Another important consideration in the choice of radiation sterilization is the expected temperature rise resulting from the radiation. This is especially true where the material to be sterilized is a collagen-based material. An excessive temperature rise may result in denaturation of the protein. Because the time required to sterilize is substantially shorter with e-beam radiation (minutes compared to hours), the time that the material would be required to remain at a somewhat elevated temperature is considerably longer in the case of gamma radiation when compared to e-beam radiation.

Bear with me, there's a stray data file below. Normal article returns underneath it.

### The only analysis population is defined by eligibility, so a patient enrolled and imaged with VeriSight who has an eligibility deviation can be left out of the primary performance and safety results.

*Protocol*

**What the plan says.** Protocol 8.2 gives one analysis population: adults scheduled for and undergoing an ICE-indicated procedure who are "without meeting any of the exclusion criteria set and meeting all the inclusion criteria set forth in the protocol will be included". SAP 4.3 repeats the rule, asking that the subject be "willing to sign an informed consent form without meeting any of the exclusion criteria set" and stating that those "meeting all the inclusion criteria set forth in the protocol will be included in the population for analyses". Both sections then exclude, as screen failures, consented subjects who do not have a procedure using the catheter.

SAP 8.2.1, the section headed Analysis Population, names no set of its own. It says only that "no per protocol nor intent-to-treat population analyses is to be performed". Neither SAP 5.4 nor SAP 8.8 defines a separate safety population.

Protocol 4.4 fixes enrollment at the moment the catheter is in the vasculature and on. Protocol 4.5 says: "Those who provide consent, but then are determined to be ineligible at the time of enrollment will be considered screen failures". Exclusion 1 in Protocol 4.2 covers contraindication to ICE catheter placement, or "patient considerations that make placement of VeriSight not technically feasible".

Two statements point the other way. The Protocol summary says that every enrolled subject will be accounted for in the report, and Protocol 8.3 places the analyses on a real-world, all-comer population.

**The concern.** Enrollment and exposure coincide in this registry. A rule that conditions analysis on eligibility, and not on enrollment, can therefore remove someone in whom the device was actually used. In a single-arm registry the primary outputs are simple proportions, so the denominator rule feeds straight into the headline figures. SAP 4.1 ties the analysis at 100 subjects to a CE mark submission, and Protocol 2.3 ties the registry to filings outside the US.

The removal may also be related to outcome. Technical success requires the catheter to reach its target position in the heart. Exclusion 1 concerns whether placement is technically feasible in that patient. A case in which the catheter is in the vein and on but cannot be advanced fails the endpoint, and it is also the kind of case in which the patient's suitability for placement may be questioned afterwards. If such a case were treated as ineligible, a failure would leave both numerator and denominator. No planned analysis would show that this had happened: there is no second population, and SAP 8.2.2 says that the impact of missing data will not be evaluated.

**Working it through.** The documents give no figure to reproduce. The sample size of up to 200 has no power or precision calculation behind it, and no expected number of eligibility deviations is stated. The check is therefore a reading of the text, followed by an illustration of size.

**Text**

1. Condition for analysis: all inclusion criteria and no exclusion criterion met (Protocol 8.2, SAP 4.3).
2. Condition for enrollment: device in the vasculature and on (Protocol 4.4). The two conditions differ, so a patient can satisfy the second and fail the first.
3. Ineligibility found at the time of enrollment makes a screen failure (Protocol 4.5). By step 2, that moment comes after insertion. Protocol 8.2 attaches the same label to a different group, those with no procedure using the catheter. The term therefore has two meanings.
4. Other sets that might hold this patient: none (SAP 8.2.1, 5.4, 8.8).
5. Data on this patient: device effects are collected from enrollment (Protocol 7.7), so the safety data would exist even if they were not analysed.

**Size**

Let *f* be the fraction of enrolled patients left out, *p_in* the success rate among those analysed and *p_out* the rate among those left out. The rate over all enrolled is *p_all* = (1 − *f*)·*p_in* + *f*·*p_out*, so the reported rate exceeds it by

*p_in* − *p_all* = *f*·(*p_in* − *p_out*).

At the time of use, the outer package may be opened with the inner package being placed into the sterile field in the operating room. The inner sterile package is then opened and the contents removed and placed in a sterile saline solution whereupon the tissue specimen is again hydrated and ready for use in the surgical procedure as a heterogenous graft. The vacuum-dried tissue may also be placed on a dry sterile field if the attending surgeon prefers to implant the product dry, as the procedure may require. Where it is possible that some surgical procedures will not require the use of adhesives in conjunction with the dry tissue, it will be advantageous to use an adhesive in some applications. For instance, preparation of the dry tissue for lung volume reduction may necessitate adhering the tissue onto the jaws of a stapler using an adhesive. In this case, it is envisioned that the dry product will be removed from its packages, and an adhesive such as hydrogel be applied directly onto the dry material. The dried tissue/adhesive composite will be placed directly onto the faces of the stapler. Clamping the composite tissue/adhesive using the normal closing force of the stapler will serve to affix the tissue onto the stapler faces. The tissue may become partially hydrated from transfer of water out of the adhesive into the tissue. The tissue is positioned and firing of the stapler is accomplished as usual. Once positioned in situ the tissue becomes fully hydrated. One favorable composition of adhesive can be constructed from hydroxypropylmethycellulose in conjunction with propylene glycol and water. Depending upon the concentrations of chemicals used, the hydration capabilities and tack of the adhesive can to an extent be modified in accordance to the needs of the application. Of course, a suitable adhesive material, e.g., a natural rubber, a synthetic adhesive or a hydrogel, may be applied to a surface of the tissue specimen prior to its being placed in its package and sterilized rather than at its time of use.